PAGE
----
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City Kicks Off Cannabis Shop Inspections, Dispels Arsenic Poisoning

During his regular weekly press briefing, the mayor talked about the closure of illegal cannabis shops, NYCHA arsenic issues and the DOE data breach.
Eric Adams at the weekly media press conference at City Hall with Sheena Wright (L) and Ingrid Lewis-Martin (R).

The mayor launched citywide operations to shut down unlicensed cannabis shops, and tried to quell fears after a Manhattan woman living in a NYCHA housing complex was hospitalized for arsenic poisoning at his regularly scheduled press conference at City Hall on Tuesday. 

Dubbed “Operation Padlock to Protect,” the city adopted an emergency rule that allows officials to inspect businesses selling illegal cannabis products.

Shops selling cannabis with no proper registration, license or permit issued pursuant to the New York State Cannabis Law will be padlocked and fined. Twenty shops were investigated and padlocked after the first day of the illegal cannabis crackdown. 

During the press meeting, the mayor conducted a live video conference with New York City Sheriff Anthony Miranda, who was in the middle of a raid on a store selling cannabis products illegally.

“These smoke shops have really become a quality of life issue in our city and every town hall we attend, this issue comes up over and over again,” said Adams. “Our message is clear: We want to close them down, and if you’re out there, we have a lock with your name on it.”

Meanwhile, the mayor and his deputies also addressed inquiries into several NYCHA residents in Manhattan’s Jacob Riis Houses becoming ill with symptoms of arsenic poisoning, one of whom was hospitalized and found to have toxic levels of arsenic in her system in March. 

Residents across NYCHA housing complexes have raised concerns about living conditions in their homes for years. An investigation by the Justice Department found that NYCHA lied to government agencies regarding lead paint and other hazards which prompted the appointment of a federal monitor in 2019 to oversee implementation of reforms.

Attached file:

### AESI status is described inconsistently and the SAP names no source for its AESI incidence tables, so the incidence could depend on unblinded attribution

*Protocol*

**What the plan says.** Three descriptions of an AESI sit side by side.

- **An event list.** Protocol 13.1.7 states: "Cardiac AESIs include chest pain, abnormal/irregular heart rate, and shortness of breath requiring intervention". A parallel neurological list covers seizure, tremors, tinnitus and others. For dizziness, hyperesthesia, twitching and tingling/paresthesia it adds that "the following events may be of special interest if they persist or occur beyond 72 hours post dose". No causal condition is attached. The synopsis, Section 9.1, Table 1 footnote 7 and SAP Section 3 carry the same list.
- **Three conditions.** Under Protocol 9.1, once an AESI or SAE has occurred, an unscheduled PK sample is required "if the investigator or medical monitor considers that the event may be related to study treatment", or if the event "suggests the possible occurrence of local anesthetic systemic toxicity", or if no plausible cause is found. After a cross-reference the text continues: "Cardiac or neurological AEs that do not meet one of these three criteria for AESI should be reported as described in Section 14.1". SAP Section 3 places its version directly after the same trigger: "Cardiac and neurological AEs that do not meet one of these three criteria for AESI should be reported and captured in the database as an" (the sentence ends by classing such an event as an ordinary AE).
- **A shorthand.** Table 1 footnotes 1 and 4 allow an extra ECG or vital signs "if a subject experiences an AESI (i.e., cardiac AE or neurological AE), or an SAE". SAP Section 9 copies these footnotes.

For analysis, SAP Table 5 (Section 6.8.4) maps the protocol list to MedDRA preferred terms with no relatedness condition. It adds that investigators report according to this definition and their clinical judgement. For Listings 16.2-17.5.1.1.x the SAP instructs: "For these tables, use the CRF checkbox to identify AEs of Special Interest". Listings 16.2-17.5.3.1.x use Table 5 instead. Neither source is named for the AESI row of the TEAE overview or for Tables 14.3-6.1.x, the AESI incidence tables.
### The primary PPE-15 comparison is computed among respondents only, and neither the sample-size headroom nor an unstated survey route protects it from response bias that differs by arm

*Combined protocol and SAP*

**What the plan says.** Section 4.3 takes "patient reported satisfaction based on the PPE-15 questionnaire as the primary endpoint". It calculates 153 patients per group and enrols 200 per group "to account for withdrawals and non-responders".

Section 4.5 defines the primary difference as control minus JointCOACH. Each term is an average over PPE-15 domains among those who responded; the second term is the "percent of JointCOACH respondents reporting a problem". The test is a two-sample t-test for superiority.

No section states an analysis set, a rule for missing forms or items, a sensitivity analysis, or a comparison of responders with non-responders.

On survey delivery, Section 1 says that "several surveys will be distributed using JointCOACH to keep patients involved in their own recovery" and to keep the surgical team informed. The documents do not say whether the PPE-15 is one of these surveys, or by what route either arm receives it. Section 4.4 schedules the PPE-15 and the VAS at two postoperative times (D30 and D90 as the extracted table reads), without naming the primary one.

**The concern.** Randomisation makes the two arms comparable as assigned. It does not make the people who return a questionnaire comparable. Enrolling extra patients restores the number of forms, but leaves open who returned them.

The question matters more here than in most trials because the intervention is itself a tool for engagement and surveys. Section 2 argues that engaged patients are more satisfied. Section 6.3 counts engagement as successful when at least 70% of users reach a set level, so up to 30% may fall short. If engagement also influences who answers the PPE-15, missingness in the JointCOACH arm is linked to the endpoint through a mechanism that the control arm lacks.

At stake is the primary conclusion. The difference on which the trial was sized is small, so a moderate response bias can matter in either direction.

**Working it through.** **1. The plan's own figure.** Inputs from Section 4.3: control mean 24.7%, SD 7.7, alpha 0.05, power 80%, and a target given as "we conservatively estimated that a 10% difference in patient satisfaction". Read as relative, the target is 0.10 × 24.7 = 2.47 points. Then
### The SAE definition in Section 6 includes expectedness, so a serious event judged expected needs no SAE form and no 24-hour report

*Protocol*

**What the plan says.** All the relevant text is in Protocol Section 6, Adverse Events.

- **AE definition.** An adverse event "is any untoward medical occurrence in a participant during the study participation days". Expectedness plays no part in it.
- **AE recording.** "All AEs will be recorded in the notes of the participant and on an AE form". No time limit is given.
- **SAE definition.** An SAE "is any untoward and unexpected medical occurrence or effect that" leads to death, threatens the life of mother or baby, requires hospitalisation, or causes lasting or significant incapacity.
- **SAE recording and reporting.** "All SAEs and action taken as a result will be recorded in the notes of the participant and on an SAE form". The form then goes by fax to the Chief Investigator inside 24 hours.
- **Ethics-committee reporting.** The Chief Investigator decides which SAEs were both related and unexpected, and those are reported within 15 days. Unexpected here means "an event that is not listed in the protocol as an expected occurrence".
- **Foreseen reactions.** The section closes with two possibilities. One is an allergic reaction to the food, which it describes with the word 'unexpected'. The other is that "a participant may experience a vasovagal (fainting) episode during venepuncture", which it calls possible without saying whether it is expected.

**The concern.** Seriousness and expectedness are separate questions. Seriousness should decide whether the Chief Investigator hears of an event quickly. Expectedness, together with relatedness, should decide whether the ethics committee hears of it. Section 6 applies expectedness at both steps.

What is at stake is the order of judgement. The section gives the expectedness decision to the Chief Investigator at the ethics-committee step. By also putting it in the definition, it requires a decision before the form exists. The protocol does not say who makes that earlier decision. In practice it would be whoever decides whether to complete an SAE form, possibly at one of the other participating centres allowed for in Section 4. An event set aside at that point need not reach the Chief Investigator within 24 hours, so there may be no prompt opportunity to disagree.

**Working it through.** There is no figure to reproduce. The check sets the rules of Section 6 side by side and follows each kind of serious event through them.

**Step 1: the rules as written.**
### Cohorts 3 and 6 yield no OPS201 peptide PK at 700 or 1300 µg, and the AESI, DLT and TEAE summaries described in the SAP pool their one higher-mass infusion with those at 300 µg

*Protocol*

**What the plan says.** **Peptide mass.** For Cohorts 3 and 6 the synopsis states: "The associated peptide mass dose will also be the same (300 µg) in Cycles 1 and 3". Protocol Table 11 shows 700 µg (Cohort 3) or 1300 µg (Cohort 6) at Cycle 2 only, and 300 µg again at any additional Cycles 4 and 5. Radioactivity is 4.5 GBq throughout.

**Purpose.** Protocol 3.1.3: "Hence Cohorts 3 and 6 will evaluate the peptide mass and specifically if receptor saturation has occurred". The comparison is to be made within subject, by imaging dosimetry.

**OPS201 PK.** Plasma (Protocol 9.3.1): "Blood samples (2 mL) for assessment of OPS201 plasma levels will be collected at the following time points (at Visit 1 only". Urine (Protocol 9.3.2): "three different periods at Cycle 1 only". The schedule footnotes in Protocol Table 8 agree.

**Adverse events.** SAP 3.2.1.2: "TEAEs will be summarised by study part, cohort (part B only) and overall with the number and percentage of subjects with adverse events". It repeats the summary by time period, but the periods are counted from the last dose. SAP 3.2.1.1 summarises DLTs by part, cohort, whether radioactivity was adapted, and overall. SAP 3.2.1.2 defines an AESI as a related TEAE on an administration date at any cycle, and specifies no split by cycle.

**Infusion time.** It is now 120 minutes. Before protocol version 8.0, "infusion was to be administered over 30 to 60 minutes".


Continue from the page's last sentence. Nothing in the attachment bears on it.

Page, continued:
There was a similar arsenic scare in the same housing complex in 2022. A water test that year indicated unsafe levels of arsenic present, which took two weeks for the city to reveal to the residents, but was then negated by a second test one week later, on September 9. Josefa Bonet, 74, a resident in the Riis complex, died on October 1, 2022, with four times the upper limit of normal arsenic levels in her system.   

The federal monitor opened an investigation into the 2022 findings, but the results have not been revealed.  

“There is no arsenic in the water. There has never been in the city's housing supply,” said Deputy Mayor of Housing, Economic Development and Workforce Maria Torres-Springer. “More than 500 water test samples have been taken from roof tanks to inside apartments to other locations, though that testing has shown conclusively no water quality concerns at Riis Houses.”

"The 2022 example is what happens when you rely on a single test versus multiple tests, and it turned out to be a false positive," said Deputy Mayor for Operations Meera Joshi.

The DEP has done multiple tests in the area, most recently in April 2024, which were all negative, Joshi said.

After the press conference, Adams went to the Riis Houses and drank the tap water in a video posted to X. However, the mayor did not inform the press in advance and it is unclear where exactly the water he drank originated from.

The mayor also addressed the personal data breach that affected more than a million current and former New York City public school students.

No financial data or social security numbers were revealed and the Department of Education is offering two years of free credit and identity monitoring services to any individual affected by the hack, according to Chief of Staff Camille Jospeh Varlack.

“The first thing that former mayor said to me…’Your problem is not so much terrorism but cybersecurity,’” said Adams. ”It’s a global problem and we are being inundated every day by outside influences.”

Shenal Tissera

About the Author: Shenal Tissera

Shenal Tissera is a Staten Island-born freelance writer.
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